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yeast, known as or, develops on the surface
of nos and manzanillas. This stops the wines
oxidising any more, retaining their freshness
and lightness. Amontillados and olorosos
don't develop or, so as they age over time
they oxidise and will taste more intense.
To make matters more interesting, all of
these sherry styles are blends of wines from
di erent vineyards and vintages. Butts of
each particular style are arranged by year in
a 'solera' system. Older barrels are topped
up with wine from younger barrels to ensure
consistency in avour. Amazingly, the barrels
in some solera systems can be more than 100
years old, meaning that your bottle of sherry
can contain a proportion of very old wine
indeed. See, I told you sherry was special...
Take a tour
The best way to get to grips with the di erent
styles and see a solera in action is by visiting
one of the many sherry bodegas in Jerez.
A company founded by Brits is a suitable
place to start, so head for
Harveys (Calle Pintor Muñoz
Cebrian, tours and tasting
from 10am, €8/£6).
Andalucian houses are
typically arranged around
a central courtyard and this 19th-century
bodega boasts a colonnaded portico with
a 100-year-old vine. A museum in the old
distillery contains vintage wine presses, while
the cathedral-like cellars stacked with soleras
will leave your head spinning - the largest
houses 6,000 butts. Tastings include popular
Harveys Bristol Cream and a luscious PX.
One of the largest bodegas is owned by
González Byass and named after its most
famous sherry: Tio Pepe (Calle Manuel María
González, tours and tasting from 12pm, from
€12.50/£9). Jump on board the little train for
a tour that takes in a barrel house designed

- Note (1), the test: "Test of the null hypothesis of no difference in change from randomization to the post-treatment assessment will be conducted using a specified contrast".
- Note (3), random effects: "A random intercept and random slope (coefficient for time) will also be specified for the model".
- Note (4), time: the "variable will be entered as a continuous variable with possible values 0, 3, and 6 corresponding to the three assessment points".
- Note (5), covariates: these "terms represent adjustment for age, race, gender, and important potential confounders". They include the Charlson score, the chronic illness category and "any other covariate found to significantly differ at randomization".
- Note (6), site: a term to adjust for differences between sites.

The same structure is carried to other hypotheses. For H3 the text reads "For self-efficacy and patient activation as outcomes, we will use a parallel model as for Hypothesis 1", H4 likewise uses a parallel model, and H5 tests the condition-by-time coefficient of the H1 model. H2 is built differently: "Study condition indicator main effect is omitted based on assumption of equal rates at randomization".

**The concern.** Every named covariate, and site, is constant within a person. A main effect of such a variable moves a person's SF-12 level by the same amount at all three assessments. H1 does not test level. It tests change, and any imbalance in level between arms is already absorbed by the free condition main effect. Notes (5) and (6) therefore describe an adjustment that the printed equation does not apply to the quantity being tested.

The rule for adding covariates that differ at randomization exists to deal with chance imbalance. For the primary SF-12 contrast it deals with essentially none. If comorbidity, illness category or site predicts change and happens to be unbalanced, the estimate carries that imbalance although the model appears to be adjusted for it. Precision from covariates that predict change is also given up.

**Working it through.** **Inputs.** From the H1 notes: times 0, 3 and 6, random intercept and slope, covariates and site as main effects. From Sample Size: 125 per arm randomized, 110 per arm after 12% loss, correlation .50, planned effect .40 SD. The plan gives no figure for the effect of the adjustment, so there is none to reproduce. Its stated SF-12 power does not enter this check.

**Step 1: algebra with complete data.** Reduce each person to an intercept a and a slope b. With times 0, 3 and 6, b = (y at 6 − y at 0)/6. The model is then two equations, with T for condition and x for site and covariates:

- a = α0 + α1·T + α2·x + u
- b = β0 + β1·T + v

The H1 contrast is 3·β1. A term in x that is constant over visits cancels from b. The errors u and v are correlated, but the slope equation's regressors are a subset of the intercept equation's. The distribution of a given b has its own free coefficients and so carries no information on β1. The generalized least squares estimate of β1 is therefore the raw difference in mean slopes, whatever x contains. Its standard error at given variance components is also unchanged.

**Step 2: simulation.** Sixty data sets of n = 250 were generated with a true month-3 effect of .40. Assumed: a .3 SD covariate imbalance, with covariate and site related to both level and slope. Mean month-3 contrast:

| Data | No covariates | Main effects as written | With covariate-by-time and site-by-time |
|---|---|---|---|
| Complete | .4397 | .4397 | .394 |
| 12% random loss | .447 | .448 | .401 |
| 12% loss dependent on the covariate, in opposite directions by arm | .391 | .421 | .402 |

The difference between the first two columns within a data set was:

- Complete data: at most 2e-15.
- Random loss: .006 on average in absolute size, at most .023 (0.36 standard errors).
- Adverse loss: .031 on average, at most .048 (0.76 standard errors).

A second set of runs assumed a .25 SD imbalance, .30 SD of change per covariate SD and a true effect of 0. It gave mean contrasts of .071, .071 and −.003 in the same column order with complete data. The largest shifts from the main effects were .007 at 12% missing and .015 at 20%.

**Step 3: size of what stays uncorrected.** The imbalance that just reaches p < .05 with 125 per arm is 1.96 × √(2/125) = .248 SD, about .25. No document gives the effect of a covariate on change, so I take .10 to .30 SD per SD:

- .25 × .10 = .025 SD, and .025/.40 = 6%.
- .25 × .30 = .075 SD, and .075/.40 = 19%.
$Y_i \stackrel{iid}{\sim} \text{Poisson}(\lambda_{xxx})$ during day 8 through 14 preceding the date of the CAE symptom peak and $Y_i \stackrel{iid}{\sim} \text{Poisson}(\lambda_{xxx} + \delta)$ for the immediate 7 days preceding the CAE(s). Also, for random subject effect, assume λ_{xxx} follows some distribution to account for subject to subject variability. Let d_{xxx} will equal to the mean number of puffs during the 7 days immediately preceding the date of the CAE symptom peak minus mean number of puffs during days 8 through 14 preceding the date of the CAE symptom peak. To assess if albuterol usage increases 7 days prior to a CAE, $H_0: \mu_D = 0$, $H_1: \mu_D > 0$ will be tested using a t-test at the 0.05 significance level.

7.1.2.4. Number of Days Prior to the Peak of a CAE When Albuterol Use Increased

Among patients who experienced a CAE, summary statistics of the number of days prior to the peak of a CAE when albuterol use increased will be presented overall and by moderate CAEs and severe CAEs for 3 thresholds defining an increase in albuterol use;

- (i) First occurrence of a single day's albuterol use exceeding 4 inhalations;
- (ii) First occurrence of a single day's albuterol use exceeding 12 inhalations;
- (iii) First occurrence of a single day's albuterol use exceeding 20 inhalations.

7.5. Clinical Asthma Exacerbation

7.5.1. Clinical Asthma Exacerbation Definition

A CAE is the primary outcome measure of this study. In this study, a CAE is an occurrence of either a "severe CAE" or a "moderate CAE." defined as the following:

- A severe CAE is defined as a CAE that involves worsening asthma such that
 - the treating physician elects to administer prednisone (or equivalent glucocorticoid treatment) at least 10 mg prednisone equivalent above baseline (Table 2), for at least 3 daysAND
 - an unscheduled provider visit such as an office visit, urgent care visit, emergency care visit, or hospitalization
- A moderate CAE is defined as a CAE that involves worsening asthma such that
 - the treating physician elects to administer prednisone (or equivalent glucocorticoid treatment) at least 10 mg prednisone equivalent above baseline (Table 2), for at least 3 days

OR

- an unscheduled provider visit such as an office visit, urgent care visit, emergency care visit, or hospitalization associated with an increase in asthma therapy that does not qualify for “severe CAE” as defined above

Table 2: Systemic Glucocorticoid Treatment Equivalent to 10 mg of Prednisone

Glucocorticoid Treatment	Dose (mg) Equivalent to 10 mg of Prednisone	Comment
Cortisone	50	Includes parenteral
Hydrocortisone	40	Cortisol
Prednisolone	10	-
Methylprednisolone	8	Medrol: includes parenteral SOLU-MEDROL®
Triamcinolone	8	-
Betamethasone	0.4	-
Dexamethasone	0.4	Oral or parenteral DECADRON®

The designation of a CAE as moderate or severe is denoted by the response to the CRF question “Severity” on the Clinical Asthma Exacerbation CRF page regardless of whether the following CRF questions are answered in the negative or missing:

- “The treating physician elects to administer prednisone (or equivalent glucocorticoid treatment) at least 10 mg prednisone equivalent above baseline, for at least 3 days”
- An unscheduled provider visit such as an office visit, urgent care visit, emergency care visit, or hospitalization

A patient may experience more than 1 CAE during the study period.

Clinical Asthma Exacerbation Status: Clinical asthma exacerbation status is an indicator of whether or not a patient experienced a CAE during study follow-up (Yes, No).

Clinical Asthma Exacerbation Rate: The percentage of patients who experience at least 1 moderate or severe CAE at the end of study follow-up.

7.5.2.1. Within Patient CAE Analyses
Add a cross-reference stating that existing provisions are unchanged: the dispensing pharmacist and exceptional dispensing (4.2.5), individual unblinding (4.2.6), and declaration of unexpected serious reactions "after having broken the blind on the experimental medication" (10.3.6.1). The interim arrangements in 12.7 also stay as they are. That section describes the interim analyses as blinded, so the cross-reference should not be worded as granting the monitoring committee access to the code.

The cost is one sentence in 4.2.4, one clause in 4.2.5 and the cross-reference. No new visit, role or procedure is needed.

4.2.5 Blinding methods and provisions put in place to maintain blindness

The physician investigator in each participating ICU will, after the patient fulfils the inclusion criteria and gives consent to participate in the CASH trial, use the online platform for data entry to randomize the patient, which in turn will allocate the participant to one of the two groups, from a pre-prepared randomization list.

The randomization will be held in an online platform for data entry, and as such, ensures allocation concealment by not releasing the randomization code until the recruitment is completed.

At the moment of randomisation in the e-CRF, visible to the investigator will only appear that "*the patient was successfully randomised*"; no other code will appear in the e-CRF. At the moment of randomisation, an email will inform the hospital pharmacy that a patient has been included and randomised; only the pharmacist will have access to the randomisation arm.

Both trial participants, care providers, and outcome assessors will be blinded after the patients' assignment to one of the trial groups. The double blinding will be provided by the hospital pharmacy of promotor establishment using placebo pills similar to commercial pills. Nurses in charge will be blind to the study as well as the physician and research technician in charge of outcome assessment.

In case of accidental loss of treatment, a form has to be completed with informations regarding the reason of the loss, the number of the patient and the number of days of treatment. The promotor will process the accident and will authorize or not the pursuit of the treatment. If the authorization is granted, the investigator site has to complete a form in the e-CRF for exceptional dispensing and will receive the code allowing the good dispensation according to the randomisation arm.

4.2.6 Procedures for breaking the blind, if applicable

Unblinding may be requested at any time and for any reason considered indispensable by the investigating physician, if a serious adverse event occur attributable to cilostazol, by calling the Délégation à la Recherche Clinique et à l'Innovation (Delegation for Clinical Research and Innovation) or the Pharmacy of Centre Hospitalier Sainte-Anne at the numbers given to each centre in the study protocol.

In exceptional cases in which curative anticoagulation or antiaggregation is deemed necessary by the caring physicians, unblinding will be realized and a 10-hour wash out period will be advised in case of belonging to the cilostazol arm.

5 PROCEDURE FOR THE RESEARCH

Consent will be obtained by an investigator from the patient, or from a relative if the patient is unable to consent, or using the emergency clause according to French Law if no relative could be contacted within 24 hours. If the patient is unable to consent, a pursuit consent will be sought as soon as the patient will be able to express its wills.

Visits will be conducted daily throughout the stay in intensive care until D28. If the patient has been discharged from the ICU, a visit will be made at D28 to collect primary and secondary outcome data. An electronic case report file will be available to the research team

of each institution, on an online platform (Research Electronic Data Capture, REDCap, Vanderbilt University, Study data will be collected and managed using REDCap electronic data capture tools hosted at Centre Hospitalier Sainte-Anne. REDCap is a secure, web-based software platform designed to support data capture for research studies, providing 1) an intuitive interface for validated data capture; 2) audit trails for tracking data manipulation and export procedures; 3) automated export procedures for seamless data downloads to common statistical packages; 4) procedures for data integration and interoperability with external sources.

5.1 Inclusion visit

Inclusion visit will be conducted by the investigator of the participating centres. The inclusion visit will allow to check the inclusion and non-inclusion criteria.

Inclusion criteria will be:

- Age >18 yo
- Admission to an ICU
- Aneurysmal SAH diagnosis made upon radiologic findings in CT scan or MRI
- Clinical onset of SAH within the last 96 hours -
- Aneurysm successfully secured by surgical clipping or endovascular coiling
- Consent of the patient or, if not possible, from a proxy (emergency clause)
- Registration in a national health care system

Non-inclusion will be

by Gustav Ei el (of Tower fame), autographed
butts - look out for Picasso and Martin Luther
King - and the sherry-loving mice who have
learned to sip from a glass. Follow their
example and end your visit with a refreshing
glass of Tio Pepe, a classic no.
The sherry bodegas aren't the only sight
worth seeing in Jerez, however. The town
SHERRY WITH STYLE
Try these at home and remember
to serve chilled...
HARVEYS SIGNATURE 12 YEAR OLD
A velvety blend of oloroso and PX with
rich notes of dried fruit and gs.
LUSTAU 'PAPIRUSA' MANZANILLA
Light and bone-dry with a delicious salty
tang. A versatile sherry to pair with food.
£15.35, Berry Bros
TIO PEPE FINO
Crisp, dry and savoury, it's the perfect
aperitif with salted almonds and jamón.
£10, Sainsbury's, Waitrose
VALDESPINO 'EL CANDADO'
Pour this luscious, treacley PX over
vanilla ice cream for a decadent dessert.
BRITS BECAME FANS OF SHERRY WHEN
FRANCIS DRAKE SACKED CÁDIZ AND
MADE OFF WITH 2,900 BARRELS OF IT
ageing and grapes used; colour is a handy
way to distinguish them. The most widely
produced style is no, a pale and bone-dry
sherry with nutty, tangy avours. Manzanilla
is a light version of no that comes exclusively
from Sanlúcar de Barrameda and has a
distinctive salty taste.
Progressively darker in colour and heavier
in style are amontillado and oloroso, which
are aged longer than no to produce more
complex avours. Cream sherries are made
by blending an oloroso with the sweet juice
from dried PX grapes; while the sweetest
sherries, 'Jerez dulce', are made from PX and
Moscatel (see box, for recommendations).
All of these styles start life in the same way,
as fermented grape juice. After fermentation,
the wines are forti ed with brandy - less for
the lighter nos and manzanillas, more for the
heavier amontillados and olorosos - and put
into 500-litre barrels called butts.
Thanks to the reaction between the wine
and the oxygen in the butt, a creamy lm of
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